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Fewer than 500 people were murdered with a rifle in 2019, according to the latest annual FBI statistics.
Gun-ban proposals have focused on assault-style weapons, not rifles generally.
No national statistics are kept on the number of people killed by people who are in the United States illegally, but available estimates indicate it’s far fewer than 4,000 per year.
The day after the Boulder, Colo., shooting that killed 10 people, President Joe Biden called on Congress to enact legislation to revive a ban on assault rifles and high-capacity ammunition magazines.
A Facebook post suggests the administration is overreacting to gun killings, while being too lax with its border control policies.
"Less than 500 people a year killed by all rifles combined. Let’s ban them," the post said, above a picture of an assault-style gun. "4000 a year killed by illegals. Let’s give them assistance and register them to vote and keep the border WIDE OPEN."
The claim, originally posted in March 2019 but widely reshared after the mass shootings in Boulder and a few days earlier in Atlanta, was flagged as part of Facebook’s efforts to combat false news and misinformation on its News Feed. (Read more about our partnership with Facebook.)
The post wildly exaggerates Biden administration policy on both guns and immigration. Biden’s proposal would ban certain semi-automatic rifles classified as assault weapons — not all rifles. And neither he nor his allies in Congress have proposed keeping the border wide open or allowing immigrants who are in the country illegally to register to vote.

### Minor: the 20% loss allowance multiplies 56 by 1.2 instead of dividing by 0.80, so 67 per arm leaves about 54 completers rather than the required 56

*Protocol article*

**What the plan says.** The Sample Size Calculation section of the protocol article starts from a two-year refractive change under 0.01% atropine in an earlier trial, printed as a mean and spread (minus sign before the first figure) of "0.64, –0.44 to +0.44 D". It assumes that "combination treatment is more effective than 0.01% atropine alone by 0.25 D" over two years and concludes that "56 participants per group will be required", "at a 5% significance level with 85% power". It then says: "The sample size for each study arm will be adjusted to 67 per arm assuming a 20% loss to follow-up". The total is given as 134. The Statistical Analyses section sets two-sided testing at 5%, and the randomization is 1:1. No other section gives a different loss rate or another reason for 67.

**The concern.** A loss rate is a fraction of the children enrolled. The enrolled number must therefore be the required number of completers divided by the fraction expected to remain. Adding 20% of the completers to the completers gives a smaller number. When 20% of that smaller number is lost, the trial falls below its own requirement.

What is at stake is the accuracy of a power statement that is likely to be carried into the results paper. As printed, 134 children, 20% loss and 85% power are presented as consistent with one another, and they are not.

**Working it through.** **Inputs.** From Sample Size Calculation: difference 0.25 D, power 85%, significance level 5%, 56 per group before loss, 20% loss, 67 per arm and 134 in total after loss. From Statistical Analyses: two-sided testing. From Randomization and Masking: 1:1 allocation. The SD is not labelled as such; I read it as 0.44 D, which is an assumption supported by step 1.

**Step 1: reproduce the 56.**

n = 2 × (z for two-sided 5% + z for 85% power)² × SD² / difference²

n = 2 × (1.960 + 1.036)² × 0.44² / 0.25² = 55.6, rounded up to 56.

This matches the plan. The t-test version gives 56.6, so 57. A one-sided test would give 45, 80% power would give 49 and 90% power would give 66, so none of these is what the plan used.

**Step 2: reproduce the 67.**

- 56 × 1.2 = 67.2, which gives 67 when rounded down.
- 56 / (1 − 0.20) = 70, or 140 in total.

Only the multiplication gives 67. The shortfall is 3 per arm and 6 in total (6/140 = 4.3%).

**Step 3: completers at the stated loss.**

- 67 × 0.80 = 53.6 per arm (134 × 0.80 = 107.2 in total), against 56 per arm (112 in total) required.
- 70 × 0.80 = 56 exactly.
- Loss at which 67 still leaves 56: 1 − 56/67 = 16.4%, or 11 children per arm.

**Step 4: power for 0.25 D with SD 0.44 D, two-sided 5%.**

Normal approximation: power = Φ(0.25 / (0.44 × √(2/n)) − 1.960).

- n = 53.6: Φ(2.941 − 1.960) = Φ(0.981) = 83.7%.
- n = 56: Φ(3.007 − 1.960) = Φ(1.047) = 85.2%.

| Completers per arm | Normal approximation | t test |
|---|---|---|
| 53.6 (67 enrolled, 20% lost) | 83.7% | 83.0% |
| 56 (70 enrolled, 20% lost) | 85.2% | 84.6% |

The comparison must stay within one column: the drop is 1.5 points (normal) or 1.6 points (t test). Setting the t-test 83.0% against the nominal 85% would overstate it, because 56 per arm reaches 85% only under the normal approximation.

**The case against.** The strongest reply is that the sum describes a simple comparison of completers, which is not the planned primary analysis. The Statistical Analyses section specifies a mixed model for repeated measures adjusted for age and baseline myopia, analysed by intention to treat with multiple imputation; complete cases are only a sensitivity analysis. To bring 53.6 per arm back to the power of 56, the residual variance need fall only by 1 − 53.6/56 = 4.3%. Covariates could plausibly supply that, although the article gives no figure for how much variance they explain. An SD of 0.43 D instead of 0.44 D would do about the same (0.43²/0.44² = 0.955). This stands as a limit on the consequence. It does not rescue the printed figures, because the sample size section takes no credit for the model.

But for this fact-check, we’re looking at the accuracy of the numbers the Facebook post cites in arguing for stricter border enforcement over stricter gun control.
Fewer than 500 people were murdered with a rifle in each of the past three years, according to the latest annual FBI statistics available.
No national statistics are kept on the number of people killed by people who are in the country illegally. But the available figures indicate the number is far below the 4,000 per year claimed. One estimate puts it at about 300.
It’s important to note that this claim compares two different things: killings with a type of weapon vs. killings by a category of people.
The FBI’s latest annual figures show there were 10,258 murders committed with guns in 2019, including 364 with rifles. The number for rifles was 297 in 2018 and 403 in 2017. That includes various kinds of long guns, including AR-15-style semi-automatic rifles involved in many deadly mass shootings over the past decade.
We found no evidence to support the claim about 4,000 killings a year by people in the country illegally. There are no national crime statistics that are broken down by immigration status.
For a rough estimate of the numbers, we looked at administrative arrests by the Immigrations and Customs Enforcement. These are arrests of people who were either present in the U.S. illegally or had somehow violated the terms of their entry or status in the country. Many such arrests occur after local law enforcement officials do background checks on people they have arrested for crimes, said ICE spokesman Shawn Neudauer.
In the fiscal year ended Sept. 30, 2020, ICE made a total of 103,603 administrative arrests. It said 90% of those arrests were for immigrants with a history of criminal convictions or pending criminal charges.